The University faculty has also worked as hard as possible to accommodate students affected here on campus. CSRPC-CSGS hosted a discussion-based seminar focused on providing students with reassurance and information. “Hearing the testimonies of individuals affected by the ban empowers us all in the struggle against it, and knowing that our stories are being listened to and acted upon by our peers is heartening,” Pishbin said. 

These actions stand in stark contrast to the University’s reaction to the ban. President Zimmer and Provost Diermeier’s letter to the White House, albeit well-intended, was ineffective and lacked conviction. The letter chose to ignore the awful implications of Trump’s policy, and instead emphasized the loss of talent the nation would suffer without immigrants coming to the United States. Not only that, but it also sympathizes with Trump’s “concerns,” by saying that they understand the “motivation for recent actions concerning immigration” and concedes that Muslim countries have “been a concern for national security.” By writing that Muslim countries bring the “threat of terrorism,” the administration validates the harmful stereotypes that continue to portray Muslims as dangerous individuals. 

While affected students appreciate the University’s show of support, they also wish it went further. Saying that the order will “weaken the nation’s world-leading higher education institutions” values institutional goals over the well-being of human beings, and fails to show a commitment to taking bolder action to protect students.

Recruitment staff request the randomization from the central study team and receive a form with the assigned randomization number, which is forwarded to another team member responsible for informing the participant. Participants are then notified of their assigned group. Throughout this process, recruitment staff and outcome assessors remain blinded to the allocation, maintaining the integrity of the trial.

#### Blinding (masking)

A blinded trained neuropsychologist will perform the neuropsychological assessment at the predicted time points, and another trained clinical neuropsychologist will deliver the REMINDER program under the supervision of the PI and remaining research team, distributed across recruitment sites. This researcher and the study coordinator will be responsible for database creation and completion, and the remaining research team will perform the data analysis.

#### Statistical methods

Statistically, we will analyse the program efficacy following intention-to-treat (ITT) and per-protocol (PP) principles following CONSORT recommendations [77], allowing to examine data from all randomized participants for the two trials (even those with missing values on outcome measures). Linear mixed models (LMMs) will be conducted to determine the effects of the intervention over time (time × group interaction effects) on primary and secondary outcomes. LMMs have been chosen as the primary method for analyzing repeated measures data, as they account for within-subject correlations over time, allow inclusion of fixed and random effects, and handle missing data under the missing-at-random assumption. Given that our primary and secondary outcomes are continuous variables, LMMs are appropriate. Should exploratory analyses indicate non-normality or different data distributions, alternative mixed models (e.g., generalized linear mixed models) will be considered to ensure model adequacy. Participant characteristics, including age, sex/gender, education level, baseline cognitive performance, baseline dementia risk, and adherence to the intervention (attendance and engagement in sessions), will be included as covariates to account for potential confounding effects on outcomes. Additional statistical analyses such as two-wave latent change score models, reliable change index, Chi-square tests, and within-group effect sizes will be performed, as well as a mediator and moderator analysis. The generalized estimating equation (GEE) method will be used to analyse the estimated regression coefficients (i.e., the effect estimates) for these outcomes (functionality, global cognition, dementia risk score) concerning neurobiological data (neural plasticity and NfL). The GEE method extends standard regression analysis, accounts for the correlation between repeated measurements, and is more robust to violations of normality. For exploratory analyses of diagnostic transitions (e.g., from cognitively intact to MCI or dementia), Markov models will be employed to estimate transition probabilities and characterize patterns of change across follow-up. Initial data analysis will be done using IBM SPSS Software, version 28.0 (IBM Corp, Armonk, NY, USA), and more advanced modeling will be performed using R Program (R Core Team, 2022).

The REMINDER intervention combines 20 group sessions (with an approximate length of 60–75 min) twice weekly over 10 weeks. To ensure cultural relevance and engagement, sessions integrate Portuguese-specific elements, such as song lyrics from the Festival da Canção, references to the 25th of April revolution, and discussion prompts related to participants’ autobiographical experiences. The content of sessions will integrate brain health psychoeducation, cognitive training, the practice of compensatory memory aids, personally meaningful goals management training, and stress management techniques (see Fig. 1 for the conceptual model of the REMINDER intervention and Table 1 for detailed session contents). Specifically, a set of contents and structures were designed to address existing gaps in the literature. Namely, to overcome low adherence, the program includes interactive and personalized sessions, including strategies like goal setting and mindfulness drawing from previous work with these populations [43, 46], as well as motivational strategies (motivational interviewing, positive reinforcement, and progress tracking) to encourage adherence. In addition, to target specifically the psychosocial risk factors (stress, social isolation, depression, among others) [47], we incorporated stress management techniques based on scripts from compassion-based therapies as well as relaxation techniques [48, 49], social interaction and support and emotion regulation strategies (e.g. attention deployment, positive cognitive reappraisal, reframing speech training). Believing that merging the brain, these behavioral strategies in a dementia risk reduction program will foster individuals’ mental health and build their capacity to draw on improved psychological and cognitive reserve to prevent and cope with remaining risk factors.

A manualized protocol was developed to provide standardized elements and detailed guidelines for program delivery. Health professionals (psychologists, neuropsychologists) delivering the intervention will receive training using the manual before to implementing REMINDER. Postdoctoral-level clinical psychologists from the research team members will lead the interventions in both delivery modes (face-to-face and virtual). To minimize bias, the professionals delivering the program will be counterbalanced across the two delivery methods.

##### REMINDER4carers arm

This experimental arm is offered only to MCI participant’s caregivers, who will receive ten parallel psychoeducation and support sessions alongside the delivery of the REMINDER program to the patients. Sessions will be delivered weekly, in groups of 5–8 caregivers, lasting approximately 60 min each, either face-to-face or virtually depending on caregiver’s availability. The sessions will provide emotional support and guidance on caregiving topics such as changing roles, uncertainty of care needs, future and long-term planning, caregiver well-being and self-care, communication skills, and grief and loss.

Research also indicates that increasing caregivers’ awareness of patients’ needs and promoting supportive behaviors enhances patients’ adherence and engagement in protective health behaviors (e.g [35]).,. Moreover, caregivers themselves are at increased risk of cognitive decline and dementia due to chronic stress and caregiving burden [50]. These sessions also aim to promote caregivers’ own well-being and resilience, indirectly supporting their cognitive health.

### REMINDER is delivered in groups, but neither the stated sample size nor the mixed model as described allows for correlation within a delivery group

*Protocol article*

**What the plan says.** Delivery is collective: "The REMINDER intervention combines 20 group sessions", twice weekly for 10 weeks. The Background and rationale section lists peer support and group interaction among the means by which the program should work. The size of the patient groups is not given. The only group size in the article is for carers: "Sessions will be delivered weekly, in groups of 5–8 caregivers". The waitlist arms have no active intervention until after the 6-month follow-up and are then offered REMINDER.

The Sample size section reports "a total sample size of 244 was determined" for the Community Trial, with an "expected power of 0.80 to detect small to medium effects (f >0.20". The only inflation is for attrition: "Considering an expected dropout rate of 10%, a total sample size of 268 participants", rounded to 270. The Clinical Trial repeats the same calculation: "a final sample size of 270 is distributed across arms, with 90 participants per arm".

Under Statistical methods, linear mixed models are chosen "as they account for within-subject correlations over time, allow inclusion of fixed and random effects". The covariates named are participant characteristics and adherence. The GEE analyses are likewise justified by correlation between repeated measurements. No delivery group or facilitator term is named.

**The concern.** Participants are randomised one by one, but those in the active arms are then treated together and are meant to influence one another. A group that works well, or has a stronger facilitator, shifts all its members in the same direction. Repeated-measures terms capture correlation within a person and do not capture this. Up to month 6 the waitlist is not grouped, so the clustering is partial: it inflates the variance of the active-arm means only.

“I think the University has not taken a proactive role in assuring students who are directly affected by the ban…. They didn’t know who was impacted by the event even though there was a Ph.D. student who could not come back,” Shams said. “Writing a letter to Trump...I don’t know what that does, particularly when that letter does not take a strong stand against Trump’s policies.” 

“Not only this, but in the past, I have had meeting after meeting with the administration to recognize Islamophobia, but the administration ignores this issue, and the climate survey does not recognize this in any way,” he continues. “I think the University needs to think ahead...the University needs to be more proactive. [The travel ban] is going to have serious, grave consequences on the students, and the University has a responsibility to protect its community. I commend them for what they have done, but they need to be going further.” 

It is imperative for the people of this country to not only recognize the bigotry of the Trump administration, but to actively and visibly confront the issues that our nation and the world will face. During such a time of discord, resistance is necessary and, frankly, vital to the oppressed and marginalized. Resistance does not mean writing statuses, op-eds, or even letters to the president on their behalf. Rather, it means taking the time to listen to those actually affected by the ban in order to understand what concerns to address. It is time for the University administration to stop taking the easy road of neutrality and to protect and commit to its own community members. In the following uncertain weeks, we all—students, faculty, and the administration—need to work together to resist the Trump administration. In this tumultuous time, the University administration must explicitly choose who it will side with; this decision will be remembered for decades to come. 

Soulet Ali is a first-year in the College.